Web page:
BOSTON — Are the health benefits from working out all in our heads? Maybe so.
New findings appearing in the February issue of Psychological Science suggest that many of the beneficial results of exercise are due to the placebo effect.
Harvard University researchers studied 84 female housekeepers from seven hotels. Forty-four women in four of the hotels were told that their regular work was enough exercise to meet the requirements for a healthy, active lifestyle, whereas 40 women in the other three hotels were told nothing. To determine if the placebo effect plays a role in the benefits of exercise, the researchers investigated whether subjects' mind-set (in this case, their perceived levels of exercise) could inhibit or enhance the health benefits of exercise independent of any actual exercise.
Four weeks later, the researchers returned to assess any changes in the women's health. They found that the women in the informed group had lost an average of two pounds, lowered their blood pressure by almost 10 percent, and were healthier as measured by body-fat percentage, body mass index and waist-to-hip ratio. These changes were significantly higher than those reported in the control group and were especially remarkable given the time period of only four weeks.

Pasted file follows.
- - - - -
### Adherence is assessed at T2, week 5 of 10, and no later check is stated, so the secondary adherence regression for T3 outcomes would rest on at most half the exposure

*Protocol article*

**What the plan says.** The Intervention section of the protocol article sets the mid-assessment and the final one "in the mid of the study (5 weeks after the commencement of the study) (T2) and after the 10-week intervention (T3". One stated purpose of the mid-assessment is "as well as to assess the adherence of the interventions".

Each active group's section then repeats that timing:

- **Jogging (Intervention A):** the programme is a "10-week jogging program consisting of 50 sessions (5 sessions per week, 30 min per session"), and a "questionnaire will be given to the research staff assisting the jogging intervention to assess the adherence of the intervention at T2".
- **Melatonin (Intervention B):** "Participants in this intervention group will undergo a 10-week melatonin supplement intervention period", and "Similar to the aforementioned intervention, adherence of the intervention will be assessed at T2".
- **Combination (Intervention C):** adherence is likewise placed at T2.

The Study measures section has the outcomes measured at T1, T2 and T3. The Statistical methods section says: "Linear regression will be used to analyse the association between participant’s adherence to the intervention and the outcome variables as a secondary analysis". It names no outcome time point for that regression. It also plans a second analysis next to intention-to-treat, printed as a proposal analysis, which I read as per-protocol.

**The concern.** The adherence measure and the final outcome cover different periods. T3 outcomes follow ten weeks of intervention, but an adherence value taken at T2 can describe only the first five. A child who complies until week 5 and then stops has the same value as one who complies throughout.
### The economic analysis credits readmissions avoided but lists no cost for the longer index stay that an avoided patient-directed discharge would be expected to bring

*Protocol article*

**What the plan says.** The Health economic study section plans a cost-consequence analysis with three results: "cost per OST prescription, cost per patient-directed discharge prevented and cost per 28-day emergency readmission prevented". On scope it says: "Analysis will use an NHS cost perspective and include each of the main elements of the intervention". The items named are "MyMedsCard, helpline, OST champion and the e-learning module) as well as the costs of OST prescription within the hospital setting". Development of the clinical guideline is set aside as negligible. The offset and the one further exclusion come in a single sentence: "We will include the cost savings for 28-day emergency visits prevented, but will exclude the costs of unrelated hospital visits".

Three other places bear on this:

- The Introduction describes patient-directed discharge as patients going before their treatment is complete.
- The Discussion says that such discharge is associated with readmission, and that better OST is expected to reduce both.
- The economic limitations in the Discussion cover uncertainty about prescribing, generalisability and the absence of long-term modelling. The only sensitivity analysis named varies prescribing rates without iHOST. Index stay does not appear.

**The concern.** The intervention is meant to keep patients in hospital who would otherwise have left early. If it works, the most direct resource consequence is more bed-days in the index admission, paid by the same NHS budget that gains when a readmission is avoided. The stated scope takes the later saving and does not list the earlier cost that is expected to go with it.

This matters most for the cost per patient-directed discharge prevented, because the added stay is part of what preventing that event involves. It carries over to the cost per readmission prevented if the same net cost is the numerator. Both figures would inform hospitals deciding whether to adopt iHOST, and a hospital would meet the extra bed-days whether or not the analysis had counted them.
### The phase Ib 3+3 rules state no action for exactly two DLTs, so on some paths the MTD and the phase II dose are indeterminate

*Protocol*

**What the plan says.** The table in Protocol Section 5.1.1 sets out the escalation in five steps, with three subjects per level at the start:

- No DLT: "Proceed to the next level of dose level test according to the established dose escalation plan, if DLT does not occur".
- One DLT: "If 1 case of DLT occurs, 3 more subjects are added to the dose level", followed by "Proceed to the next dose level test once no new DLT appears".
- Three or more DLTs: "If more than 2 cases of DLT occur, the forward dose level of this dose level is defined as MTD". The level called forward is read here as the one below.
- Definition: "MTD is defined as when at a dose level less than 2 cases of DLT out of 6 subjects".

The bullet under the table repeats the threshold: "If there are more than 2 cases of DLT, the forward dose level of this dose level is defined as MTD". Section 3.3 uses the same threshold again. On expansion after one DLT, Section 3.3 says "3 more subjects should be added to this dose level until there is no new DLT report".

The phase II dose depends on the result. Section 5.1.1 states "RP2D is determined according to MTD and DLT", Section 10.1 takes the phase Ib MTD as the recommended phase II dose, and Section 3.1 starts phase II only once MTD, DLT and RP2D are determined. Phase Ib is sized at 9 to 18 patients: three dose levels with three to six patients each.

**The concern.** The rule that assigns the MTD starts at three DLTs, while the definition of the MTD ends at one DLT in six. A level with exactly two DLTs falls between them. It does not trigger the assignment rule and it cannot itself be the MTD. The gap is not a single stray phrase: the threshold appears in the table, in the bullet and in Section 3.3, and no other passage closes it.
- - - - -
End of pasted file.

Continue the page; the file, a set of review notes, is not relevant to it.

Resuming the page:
Members of the informed group also perceived themselves as getting significantly more exercise than they had before, even though their workload, recreational exercise levels and diet all remained the same during the course of the study.
The research shows the moderating role of mind-set and its ability to enhance health, which may have particular relevance for treating diseases associated with a sedentary lifestyle, according to the study's authors.